Expanded fight: The complaint is unusual because Marsh McLennan is not building the pipeline — a joint project between China’s CNOOC and France’s Total Energies. The insurance giant is not even underwriting it.
Instead, the advocacy groups charge that the brokerage giant acted unethically by agreeing to help EACOP find insurance.
- Without that help, the project cannot proceed, Coleen Scott of Inclusive Development International, one of the signatories of the State Department complaint, told The Hill.
- The pipeline’s failure would also spell a serious setback for the accompanying buildout of new oil development in East Africa, Scott added.
Gorillas in the rigs: If the pipeline goes through, it could open the door to broader oil development in East Africa — including in the gorilla-rich Virunga National Park, according to The Africa Report.
For more on the story, please click here.
Lunar dust could act as Earth’s sun umbrella: study
Dust from the Moon could potentially help slow the effects of climate change, a new study has found.
A cloud of lunar dust launched between the Earth and the sun could provide a drifting sunshade, according to the study published on Wednesday in PLoS Climate.
Advocates of this sort of “solar geoengineering” hope such a cloud could help block some of the solar radiation that warms the Earth — slowing the planet’s heating.
Global context: The study breathes new life into the field of solar geoengineering — which seeks to reduce the amount of the sun’s heat that reaches the earth.
The Biden administration is currently reviewing comments on a proposed five-year research project aimed at a “scientific assessment of solar and other rapid climate interventions” to slow climate change — something the European Union is already studying.
Discomfiting topic: Blocking sunlight is an idea that makes many climate scientists very uncomfortable — not least because it’s a potential distraction from cheaper means of slowing climate change, like burning fewer fossil fuels.
A group of 380 scientists have signed an open letter calling on world governments to pledge to take solar geoengineering off the table.
- “While it is certainly true that reducing sunlight can cause cooling, it acts on a very different part of the climate system than carbon dioxide,” University of Pennsylvania climate scientist Michael Mann told The Hill.
- “And efforts to offset carbon dioxide-caused warming with sunlight reduction would yield a very different climate, perhaps one unlike any seen before in Earth’s history,” Mann added.
He cited the risk of “massive shifts in atmospheric circulation and rainfall patterns and possible worsening of droughts.”
Skepticism south of the border: Last month, Mexico banned experimentation by startup Make Sunsets, the government reported.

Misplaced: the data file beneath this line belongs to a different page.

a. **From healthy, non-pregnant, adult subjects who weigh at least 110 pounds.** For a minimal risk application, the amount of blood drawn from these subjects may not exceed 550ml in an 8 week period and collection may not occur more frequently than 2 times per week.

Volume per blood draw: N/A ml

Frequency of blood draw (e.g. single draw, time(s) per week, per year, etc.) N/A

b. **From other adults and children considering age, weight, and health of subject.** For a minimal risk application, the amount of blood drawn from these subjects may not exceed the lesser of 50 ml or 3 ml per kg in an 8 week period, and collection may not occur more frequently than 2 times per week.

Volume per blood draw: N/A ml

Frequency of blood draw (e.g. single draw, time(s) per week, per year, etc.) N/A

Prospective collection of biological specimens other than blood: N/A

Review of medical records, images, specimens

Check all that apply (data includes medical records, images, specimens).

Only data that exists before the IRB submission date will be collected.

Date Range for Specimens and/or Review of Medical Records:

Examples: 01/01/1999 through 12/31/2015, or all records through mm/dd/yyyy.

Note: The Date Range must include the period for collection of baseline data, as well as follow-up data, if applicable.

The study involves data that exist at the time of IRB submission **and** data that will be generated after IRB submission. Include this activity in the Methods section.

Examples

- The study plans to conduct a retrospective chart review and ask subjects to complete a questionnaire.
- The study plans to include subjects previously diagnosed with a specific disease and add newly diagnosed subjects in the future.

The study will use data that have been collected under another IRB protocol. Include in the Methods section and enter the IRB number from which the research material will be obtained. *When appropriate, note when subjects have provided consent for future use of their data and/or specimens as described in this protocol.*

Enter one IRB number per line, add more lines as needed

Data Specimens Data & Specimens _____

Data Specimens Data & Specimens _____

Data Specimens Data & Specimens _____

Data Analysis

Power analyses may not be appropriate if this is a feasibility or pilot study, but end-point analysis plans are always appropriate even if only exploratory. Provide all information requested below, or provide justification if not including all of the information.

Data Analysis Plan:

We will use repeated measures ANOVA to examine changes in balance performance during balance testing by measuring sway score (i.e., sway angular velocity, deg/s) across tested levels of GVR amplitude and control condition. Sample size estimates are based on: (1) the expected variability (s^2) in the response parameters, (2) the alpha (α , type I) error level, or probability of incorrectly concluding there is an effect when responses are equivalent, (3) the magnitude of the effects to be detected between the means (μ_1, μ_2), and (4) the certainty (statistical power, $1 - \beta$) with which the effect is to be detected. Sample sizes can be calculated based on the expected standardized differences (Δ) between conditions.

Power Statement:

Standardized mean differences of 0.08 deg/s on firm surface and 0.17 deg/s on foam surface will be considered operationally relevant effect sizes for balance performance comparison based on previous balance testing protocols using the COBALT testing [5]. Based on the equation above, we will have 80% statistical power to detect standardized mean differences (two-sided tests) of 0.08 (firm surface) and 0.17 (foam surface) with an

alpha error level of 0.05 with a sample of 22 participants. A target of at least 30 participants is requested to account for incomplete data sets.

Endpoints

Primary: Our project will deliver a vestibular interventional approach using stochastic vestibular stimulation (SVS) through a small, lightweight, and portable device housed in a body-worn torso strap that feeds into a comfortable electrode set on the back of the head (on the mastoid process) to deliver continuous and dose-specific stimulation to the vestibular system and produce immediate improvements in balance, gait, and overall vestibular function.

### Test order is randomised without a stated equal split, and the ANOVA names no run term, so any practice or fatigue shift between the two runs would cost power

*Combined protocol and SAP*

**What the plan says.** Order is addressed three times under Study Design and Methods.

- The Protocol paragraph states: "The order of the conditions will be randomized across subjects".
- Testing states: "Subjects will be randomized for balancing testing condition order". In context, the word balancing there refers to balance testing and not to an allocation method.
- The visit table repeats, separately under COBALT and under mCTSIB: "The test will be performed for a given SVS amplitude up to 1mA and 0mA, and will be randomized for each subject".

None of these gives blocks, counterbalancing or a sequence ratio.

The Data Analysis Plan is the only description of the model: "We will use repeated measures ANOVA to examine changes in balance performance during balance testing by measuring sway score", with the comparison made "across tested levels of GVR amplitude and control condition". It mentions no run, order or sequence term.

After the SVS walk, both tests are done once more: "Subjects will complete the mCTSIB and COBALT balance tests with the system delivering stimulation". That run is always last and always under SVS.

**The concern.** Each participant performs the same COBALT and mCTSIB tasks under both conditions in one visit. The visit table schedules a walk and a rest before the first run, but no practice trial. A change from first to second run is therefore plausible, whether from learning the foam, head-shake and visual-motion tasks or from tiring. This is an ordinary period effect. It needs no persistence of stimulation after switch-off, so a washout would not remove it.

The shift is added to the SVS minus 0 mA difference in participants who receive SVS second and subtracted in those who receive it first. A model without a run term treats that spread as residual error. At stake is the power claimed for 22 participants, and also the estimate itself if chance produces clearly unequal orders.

- The company had been releasing sulfur dioxide into the atmosphere above Baja California as an experimental means of reflecting heat, according to the MIT Technology Review.
- Some researchers have proposed that a space-based approach — as modeled in the PLoS study — sidestep the environmental consequences posed by Earth-based experiments.
For more on this space-based proposal to cool the earth — and why many scientists think it is worth the risk — please click here.
Bite-sized helpings of news we’ve covered this week.
‘Phthalates’ may raise diabetes risk in women: study
- Hormone-disrupting “phthalates” — commonly used in plastics — may increase diabetes incidence in women, according to a study in the Journal of Clinical Endocrinology & Metabolism. White women with high exposures showed the most risk: a 30 to 63 percent greater chance of developing diabetes, the University of Michigan team found. Read the full story here.
January was a month of weird weather: NOAA
- Seven northeastern states saw their warmest January on record — part of the month’s pattern of weird weather that included near-record tornado storms and California’s devastating (but snowpack-restoring) atmospheric rivers. More than 100 tornadoes struck the U.S. in January — a milestone that has happened only three times since 1950, according to the National Oceanographic and Atmospheric Association (NOAA).
Scientists find another plastic-chomping bacteria
- One type of soil bacteria can’t eat sugars but eagerly breaks down plastic polymers, according to a paper in Nature Chemical Biology. These bacteria are “a naturally occurring resource of biochemical reactions” that can help deal with the planet’s accumulating waste, Northwestern microbiologist Ludmilla Aristilde said in a statement.
Please visit The Hill’s Sustainability section online for more and check out other newsletters here. We’ll see you next week!